Reflecting on our approach, our team aspired to collect data in a manner that would reflect the changes in student progress that happen over time considering the complexity of skill development in literacy. This led to the development of longitudinal research designs for Ghana, Guatemala and Laos that would track individual students over the course of time. Given the differences of each country and varying hypotheses associated with the TS program in each setting, introduction of a longitudinal design offered the opportunity for us to ask complex and tailored research questions. This new approach will help in providing more reliable and valid findings for following country-specific questions:

  • What is the effect of the TS program on different language groups (i.e., Spanish and Mayan languages) in Guatemala?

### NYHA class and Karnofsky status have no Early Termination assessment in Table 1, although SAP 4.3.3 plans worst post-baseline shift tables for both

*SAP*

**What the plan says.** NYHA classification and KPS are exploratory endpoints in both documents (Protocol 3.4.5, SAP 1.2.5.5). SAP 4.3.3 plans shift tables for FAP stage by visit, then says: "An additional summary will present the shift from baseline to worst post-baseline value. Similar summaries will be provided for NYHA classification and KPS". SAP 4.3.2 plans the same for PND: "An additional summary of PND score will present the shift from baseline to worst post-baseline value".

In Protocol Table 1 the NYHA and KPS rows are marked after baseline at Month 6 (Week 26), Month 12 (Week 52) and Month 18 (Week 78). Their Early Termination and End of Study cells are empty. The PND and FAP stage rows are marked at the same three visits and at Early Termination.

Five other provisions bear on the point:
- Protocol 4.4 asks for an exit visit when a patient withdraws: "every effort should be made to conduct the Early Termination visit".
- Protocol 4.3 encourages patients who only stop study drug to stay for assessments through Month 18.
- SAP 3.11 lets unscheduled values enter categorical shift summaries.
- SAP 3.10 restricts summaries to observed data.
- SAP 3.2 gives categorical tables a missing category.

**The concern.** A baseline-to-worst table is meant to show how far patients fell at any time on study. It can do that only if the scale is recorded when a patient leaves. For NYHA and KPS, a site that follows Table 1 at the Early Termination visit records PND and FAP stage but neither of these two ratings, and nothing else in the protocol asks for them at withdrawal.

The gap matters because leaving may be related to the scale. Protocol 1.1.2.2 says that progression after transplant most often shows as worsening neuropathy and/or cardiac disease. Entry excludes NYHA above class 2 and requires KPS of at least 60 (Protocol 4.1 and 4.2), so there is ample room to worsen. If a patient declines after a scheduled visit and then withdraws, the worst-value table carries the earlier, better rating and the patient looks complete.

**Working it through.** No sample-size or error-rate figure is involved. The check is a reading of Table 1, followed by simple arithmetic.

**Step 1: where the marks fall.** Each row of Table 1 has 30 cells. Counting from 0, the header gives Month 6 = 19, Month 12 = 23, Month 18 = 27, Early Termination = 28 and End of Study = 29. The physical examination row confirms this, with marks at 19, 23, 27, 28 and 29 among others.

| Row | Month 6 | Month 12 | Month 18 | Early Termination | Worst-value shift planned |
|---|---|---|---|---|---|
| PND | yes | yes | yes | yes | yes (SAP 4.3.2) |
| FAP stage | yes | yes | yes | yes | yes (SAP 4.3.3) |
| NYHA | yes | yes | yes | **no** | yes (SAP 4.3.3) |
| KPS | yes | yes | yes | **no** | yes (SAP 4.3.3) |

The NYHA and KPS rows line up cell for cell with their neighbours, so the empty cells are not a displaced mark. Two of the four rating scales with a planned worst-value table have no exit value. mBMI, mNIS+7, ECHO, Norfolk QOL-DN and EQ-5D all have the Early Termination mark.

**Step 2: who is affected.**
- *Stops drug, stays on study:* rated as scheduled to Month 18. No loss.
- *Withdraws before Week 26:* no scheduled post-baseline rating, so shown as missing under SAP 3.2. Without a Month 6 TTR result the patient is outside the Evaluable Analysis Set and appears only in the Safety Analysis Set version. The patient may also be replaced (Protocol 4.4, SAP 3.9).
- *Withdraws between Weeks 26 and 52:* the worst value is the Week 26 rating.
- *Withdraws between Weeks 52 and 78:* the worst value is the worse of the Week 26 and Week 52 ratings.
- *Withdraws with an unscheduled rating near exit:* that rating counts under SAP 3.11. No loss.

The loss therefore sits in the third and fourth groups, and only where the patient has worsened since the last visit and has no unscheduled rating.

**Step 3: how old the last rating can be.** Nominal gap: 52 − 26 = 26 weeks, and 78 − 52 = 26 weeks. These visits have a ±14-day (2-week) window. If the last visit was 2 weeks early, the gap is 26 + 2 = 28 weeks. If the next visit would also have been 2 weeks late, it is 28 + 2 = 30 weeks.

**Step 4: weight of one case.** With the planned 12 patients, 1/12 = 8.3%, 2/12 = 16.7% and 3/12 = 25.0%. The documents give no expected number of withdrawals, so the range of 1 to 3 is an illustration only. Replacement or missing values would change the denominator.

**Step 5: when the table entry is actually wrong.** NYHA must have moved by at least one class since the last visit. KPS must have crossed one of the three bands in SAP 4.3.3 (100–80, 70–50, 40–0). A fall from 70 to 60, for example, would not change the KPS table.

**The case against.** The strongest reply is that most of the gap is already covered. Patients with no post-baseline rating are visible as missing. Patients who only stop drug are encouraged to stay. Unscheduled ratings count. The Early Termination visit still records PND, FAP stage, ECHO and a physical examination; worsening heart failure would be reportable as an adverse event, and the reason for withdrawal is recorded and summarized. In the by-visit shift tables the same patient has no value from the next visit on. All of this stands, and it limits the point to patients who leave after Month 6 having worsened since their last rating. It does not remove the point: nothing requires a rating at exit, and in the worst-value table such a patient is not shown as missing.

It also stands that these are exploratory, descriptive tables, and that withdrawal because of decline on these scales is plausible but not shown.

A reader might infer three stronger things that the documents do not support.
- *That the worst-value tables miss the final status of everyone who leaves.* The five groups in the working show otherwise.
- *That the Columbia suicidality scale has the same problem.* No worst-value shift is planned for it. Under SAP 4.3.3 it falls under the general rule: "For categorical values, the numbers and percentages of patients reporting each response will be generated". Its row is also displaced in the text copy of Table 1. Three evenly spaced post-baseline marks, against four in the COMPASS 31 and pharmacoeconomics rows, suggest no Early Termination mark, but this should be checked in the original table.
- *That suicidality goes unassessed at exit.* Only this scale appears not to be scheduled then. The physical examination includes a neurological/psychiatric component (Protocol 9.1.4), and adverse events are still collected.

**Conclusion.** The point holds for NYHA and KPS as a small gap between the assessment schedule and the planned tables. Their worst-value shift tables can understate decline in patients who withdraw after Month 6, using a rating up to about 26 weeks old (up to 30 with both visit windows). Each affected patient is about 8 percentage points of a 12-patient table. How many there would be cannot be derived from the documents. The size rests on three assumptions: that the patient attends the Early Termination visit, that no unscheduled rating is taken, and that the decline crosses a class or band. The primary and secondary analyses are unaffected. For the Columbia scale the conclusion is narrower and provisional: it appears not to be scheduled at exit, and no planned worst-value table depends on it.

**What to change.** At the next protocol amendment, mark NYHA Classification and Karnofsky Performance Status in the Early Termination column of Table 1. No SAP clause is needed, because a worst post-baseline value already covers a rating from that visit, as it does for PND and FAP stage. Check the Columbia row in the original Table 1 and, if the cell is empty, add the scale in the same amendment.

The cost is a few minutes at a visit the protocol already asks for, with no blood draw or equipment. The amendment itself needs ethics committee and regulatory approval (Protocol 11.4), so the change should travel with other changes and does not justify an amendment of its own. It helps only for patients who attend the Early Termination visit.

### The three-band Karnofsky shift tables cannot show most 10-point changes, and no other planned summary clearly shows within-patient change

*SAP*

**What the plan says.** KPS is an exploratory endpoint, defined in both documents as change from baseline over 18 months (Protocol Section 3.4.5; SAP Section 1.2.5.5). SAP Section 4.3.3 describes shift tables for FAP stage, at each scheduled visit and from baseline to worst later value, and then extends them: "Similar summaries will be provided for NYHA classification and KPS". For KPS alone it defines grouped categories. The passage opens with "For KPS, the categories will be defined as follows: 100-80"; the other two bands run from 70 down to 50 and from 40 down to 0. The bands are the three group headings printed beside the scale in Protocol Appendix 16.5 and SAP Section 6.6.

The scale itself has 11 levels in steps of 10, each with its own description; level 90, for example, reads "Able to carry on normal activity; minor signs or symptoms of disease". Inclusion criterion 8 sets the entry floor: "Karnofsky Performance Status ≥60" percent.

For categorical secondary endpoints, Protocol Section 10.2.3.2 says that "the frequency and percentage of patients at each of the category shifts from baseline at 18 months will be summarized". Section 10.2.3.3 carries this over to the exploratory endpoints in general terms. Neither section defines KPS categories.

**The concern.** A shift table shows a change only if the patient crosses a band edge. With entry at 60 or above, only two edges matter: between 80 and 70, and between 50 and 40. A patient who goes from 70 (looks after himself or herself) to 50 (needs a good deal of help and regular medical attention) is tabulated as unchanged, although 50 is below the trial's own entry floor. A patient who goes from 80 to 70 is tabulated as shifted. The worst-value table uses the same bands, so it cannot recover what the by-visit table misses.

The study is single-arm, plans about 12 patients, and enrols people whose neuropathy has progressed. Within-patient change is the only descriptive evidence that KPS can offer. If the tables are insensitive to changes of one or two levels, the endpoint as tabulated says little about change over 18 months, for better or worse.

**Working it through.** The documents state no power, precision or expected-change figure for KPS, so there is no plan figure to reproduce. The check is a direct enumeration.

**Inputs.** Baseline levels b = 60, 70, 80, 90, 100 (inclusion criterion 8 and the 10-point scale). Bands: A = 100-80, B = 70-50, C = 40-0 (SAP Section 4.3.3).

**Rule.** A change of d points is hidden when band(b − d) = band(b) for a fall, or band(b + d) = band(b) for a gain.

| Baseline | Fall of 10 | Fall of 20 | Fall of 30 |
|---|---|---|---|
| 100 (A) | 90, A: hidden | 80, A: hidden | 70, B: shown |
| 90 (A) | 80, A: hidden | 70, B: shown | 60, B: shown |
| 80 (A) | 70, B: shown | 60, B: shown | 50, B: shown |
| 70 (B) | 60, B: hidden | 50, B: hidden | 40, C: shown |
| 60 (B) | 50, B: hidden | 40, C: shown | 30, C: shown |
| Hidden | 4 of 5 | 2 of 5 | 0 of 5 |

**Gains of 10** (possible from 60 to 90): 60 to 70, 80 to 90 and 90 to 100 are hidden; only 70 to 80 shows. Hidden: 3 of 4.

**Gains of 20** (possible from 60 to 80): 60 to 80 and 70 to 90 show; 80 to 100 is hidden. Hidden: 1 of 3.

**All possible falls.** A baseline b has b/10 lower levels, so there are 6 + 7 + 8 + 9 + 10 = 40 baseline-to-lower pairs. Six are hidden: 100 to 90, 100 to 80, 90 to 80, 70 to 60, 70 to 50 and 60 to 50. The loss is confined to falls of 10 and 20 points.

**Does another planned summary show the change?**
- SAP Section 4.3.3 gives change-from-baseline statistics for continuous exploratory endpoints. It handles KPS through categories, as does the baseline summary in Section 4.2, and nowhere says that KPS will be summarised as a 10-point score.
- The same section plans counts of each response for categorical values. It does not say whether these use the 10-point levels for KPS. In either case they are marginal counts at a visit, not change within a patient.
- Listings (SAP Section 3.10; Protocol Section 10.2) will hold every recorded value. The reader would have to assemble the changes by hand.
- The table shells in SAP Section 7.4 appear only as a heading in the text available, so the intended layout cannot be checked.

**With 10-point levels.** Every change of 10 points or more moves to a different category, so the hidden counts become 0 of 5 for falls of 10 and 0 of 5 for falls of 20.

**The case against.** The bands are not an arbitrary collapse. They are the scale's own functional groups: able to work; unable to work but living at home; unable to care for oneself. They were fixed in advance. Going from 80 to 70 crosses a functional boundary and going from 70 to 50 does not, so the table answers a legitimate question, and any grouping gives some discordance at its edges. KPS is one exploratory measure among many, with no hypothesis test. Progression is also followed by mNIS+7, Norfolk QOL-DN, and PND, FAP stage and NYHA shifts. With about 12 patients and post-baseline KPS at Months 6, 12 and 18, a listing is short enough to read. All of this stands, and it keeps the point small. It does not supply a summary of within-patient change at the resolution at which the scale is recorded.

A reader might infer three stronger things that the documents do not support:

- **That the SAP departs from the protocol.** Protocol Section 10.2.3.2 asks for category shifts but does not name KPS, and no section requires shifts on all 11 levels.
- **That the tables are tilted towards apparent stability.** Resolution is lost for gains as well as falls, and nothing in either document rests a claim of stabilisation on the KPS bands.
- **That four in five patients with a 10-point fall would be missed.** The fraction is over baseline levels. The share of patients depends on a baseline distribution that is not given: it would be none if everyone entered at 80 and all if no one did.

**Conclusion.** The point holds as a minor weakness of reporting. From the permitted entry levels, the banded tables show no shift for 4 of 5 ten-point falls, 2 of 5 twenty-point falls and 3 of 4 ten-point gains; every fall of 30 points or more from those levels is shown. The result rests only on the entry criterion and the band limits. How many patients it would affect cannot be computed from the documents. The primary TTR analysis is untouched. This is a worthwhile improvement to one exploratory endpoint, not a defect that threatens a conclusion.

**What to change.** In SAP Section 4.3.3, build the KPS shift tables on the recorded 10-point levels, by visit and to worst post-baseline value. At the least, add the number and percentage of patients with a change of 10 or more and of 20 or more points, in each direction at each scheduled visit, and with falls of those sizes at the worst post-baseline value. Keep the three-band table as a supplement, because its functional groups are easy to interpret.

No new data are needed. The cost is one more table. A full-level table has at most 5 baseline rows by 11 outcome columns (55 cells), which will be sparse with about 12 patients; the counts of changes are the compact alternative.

• What is the effect of the TS program on students in Laos as we expand the program into the 4th and 5th grades during the coming years?
  • What is the effect of the variations of the TS program (e.g., TS + e-readers vs. TS + books) on students in Ghana?

Case study: Longitudinal design in Ghana

Starting from this academic year (2018–2019), two groups of students, starting with Grades 1 and 3 this year, will be tracked over the course of four years. This means that PoP will be able to collect EGRA data on the same students over the course of four academic years (Table 1), which will enable us to reliably report on the progress of student performance over time. It also implies that in all the 20 schools sampled, the entire student enrollment, for included grades, will be assessed. This differs from the cross-sectional approach, which tests only eight students in all grades during one academic year.

Table 1: Grade progression of each group over four-year testing period